By Lauren Baker
Zack Violet is known for creating both atmospheres and outfits that go against the grain. Violet, who likes to be referred to as “they”, is redefining queer fashion here in Chicago. Anita Dolce Vita defines queer fashion as “undefinable because it is specific to the individual” and is “systematically rooted in gender non-conformity”. From their trademark long cheetah trench coat to the brightly painted galaxy leggings, the outfits Violet creates speaks to the idea of clothing becoming genderfluid and queer.
Violet says “taking careful attention and love and care to set yourself up for feeling the way that you know, want. Or at least opening up to the feelings that you want.” Violet goes on to say that “how you look is really important and being true to what’s inside of you is super important to me.
Violet describes their style as “kinky, queer, gender fluid and freakish”, and admits they have been dressing up since childhood. Born in Michigan but currently living in Chicago, Violet respects the need for gender fluidity. Take for example their name. Violet chose the name “Zack Violet” as a combination of a traditional masculine and feminine names, allowing others to chose the way they feel most comfortable identifying them. College theatre classmate Jasmine Lake adds “[Zach] owns it. That’s what people are attracted to whether they know it or not. Someone who is unafraid and unapologetic about who they are; queer or not”.
When they were in high school, Violet began to realize the true power of being themselves. Their eclectic style sticks out even in the neighborhood they live in. Violet, who says being a rock star is their full time job but works a job serving brunch on the weekends, lives in the part of Westridge where the majority of residents are Hispanic, Middle Eastern and Indian. As the fashionista and I walked to a local park to photograph one of their outfits, a neighbor walked past us. Violet wore a bright yellow mumu, striped tights, blue shoes with rainbow colored gloves, white lipstick, an auburn wig and sci-fi themed glasses.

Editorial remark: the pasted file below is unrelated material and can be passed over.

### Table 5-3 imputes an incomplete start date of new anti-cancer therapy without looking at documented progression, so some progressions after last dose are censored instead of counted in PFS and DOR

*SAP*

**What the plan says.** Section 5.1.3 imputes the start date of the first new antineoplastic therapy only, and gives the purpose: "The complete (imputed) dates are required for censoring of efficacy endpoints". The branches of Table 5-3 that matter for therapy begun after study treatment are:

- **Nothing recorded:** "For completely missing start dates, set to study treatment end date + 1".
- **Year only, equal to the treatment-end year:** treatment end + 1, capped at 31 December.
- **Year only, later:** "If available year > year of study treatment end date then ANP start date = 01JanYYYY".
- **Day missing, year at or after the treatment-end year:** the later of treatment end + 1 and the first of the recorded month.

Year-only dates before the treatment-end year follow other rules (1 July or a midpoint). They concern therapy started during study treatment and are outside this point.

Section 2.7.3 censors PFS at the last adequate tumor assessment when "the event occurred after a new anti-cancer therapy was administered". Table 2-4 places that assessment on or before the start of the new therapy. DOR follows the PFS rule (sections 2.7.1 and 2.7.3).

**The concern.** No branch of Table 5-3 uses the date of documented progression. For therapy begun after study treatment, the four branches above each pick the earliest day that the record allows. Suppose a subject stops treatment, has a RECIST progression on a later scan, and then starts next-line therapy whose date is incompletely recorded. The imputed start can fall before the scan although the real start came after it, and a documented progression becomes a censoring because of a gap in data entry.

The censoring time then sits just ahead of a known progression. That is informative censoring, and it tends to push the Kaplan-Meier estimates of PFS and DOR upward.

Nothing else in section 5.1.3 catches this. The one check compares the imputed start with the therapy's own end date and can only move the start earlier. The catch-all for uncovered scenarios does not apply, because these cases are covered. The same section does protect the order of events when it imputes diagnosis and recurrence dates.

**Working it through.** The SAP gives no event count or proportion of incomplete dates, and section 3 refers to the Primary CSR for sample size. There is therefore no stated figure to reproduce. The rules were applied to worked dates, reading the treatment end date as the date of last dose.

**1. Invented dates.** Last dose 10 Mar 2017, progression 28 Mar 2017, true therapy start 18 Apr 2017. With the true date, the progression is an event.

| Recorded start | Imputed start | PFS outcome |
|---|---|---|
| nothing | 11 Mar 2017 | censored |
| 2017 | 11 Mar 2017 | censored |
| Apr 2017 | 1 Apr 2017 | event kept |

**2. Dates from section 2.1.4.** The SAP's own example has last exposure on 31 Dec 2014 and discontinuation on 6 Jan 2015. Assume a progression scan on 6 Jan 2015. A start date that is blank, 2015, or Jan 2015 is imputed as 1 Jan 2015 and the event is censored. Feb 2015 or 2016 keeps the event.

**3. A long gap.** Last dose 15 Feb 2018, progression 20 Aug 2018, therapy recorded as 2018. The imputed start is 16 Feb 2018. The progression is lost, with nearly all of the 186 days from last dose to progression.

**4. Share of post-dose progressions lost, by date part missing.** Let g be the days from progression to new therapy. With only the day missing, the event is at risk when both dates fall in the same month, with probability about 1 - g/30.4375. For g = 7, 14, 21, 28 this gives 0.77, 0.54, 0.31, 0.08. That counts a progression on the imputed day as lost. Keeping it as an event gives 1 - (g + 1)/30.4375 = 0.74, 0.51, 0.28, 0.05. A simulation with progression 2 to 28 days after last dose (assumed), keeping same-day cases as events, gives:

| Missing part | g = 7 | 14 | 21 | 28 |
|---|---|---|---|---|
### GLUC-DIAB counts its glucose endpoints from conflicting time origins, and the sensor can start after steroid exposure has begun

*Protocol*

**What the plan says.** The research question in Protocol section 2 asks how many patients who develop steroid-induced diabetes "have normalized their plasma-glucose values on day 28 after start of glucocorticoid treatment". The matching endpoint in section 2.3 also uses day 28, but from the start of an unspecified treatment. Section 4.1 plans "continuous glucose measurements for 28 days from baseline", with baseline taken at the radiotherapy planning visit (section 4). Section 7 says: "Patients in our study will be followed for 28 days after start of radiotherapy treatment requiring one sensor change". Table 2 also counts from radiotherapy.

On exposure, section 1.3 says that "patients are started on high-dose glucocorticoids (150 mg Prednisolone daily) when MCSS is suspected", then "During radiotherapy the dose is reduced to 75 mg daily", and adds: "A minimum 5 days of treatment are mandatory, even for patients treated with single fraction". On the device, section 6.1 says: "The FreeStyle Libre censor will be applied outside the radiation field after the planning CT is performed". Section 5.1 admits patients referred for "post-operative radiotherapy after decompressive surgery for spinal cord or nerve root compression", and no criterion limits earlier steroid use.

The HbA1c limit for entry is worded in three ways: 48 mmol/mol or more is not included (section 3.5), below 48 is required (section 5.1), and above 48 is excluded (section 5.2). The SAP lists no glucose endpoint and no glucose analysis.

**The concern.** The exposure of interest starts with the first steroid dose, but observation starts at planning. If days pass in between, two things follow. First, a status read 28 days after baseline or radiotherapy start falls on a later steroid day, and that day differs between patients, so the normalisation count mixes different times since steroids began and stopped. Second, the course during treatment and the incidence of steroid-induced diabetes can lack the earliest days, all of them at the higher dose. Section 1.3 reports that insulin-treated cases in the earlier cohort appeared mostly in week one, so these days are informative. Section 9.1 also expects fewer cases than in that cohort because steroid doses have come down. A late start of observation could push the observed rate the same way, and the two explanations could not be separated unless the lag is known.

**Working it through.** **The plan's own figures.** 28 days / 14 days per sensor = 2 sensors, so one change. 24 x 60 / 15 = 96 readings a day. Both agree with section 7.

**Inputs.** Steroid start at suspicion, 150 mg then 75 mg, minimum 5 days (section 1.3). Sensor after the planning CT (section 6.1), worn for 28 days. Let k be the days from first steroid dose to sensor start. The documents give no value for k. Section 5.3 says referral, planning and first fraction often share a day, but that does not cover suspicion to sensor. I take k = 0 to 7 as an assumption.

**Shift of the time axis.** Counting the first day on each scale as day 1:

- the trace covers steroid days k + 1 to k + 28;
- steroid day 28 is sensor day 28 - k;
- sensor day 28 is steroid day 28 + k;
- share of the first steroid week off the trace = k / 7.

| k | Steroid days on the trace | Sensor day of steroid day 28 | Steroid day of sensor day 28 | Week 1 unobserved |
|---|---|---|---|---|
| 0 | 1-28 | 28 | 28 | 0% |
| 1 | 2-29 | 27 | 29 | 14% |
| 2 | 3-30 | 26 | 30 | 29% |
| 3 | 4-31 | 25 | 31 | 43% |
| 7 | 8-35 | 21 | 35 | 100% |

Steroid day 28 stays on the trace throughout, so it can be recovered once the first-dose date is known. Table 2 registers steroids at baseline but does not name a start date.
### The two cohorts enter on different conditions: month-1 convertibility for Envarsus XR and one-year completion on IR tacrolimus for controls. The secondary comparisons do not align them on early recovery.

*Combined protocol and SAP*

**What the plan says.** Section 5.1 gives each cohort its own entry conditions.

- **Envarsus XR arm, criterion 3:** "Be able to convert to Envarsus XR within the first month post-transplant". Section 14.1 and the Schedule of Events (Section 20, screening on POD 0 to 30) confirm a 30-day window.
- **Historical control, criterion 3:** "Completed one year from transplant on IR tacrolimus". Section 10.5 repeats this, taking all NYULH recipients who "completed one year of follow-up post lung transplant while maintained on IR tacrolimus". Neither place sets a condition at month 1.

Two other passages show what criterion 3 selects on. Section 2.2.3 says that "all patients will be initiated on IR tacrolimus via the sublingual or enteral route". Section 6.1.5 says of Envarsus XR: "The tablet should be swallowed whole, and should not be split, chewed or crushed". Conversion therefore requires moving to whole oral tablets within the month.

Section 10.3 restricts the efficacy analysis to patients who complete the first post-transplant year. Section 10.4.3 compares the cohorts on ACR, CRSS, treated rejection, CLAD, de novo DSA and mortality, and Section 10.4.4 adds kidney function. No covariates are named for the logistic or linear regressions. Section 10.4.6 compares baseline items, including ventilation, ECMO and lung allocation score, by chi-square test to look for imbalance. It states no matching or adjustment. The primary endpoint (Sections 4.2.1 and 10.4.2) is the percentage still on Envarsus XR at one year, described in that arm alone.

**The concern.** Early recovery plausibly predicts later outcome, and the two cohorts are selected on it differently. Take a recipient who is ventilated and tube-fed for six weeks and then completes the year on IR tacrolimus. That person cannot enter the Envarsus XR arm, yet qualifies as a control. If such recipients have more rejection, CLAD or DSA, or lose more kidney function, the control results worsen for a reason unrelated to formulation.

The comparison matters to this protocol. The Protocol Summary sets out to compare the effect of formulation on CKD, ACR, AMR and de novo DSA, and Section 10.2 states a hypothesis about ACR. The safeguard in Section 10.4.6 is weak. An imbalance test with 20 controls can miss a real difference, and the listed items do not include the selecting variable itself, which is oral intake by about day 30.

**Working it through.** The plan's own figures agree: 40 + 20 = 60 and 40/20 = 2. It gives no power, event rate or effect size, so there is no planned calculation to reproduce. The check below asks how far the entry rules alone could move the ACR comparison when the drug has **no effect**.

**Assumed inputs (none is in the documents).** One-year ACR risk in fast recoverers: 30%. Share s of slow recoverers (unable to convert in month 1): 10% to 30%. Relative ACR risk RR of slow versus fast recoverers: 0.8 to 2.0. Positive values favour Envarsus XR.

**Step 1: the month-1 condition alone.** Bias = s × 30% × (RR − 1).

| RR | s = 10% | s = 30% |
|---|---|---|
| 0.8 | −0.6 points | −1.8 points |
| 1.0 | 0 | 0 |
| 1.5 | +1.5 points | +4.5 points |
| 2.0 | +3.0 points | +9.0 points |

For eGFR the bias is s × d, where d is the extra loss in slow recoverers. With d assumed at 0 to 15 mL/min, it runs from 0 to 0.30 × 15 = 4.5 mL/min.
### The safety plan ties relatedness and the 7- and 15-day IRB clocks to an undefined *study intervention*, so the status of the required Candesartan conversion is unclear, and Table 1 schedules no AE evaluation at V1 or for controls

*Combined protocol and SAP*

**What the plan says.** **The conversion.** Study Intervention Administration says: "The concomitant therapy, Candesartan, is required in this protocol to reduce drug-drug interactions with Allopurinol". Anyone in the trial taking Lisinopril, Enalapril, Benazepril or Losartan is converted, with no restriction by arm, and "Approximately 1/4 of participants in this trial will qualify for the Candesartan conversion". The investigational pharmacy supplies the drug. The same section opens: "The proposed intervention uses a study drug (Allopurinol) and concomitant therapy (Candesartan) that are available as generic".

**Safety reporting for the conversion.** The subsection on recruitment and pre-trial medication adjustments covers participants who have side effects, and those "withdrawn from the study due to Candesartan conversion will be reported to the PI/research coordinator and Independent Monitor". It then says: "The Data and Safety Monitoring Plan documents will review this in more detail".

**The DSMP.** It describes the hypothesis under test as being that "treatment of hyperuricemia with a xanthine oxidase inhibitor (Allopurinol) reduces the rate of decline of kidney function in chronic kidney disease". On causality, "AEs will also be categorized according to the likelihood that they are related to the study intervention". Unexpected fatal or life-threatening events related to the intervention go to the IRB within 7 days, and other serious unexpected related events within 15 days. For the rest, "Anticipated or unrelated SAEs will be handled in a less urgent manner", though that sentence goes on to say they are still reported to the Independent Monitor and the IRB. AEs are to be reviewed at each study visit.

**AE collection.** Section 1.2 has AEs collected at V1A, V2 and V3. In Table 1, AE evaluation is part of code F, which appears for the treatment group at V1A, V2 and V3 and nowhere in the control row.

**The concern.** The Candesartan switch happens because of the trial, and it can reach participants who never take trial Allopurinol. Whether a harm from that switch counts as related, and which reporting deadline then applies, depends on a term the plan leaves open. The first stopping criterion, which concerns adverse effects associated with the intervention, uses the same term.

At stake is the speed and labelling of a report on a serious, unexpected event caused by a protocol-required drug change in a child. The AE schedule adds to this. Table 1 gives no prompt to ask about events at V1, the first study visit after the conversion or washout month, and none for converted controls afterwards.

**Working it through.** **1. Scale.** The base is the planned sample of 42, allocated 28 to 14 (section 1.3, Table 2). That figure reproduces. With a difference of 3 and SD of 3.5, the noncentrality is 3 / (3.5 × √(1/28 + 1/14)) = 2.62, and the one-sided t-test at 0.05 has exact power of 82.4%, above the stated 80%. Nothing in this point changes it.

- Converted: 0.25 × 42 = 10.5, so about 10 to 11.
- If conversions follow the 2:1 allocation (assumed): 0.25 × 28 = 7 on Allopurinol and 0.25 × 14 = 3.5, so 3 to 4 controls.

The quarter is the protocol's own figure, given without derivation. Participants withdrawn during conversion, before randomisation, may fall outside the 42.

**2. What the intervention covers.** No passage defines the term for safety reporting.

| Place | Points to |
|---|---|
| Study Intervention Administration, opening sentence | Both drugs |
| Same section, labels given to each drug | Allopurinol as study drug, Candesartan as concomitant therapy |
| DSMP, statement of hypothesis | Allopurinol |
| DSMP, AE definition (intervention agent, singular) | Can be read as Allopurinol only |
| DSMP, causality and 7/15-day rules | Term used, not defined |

Violet’s heels clicked on the pavement with pure attitude. Without hesitation, the neighbor quickly walked passed us, trying not to make eye contact. I asked Violet about their interaction in the neighborhood they live in. Their response was simple: “they don’t speak much”; they create their personal style independently from what other people think. But this interaction falls short of how Violet perceives the idea of being queer here in Chicago. Violet says “there is an amazingly open, wonderfully supportive and incredibly diverse queer population here in Chicago.”
The contrast of this interaction to supportive queer population only enhances the connections Violet creates with themselves. To them, clothing is not designated to a specific gender; it’s all just clothing.
A few days earlier, I asked their roommate Megan Morris about Violet’s Style. She described their style as “malleable, queer and just this like punkish demiurgic, just like this creative unidimensional dope ass style! Just like this style that screams I don’t give a [expletive]!”.
Along with studying theatre in college, music has been a huge part of their identity. Violet expressed heavily on how much their style is the “physical representation” of their music.
Violet is currently the frontman of a hard rock band from hell called where they perform as a self-described “demon dominatrix” and wear clothing that is “dark kinky and sexual”.
As for queer fashion here in Chicago, Violet expressed positivity for the future. They said, “I see queer and African American fashion evolving fastest and most gloriously. I strongly feel that as we awaken deeper and deeper to our own simultaneous infinite unity and uniqueness: fashion is bound to reflect the evolution of our consciousness.”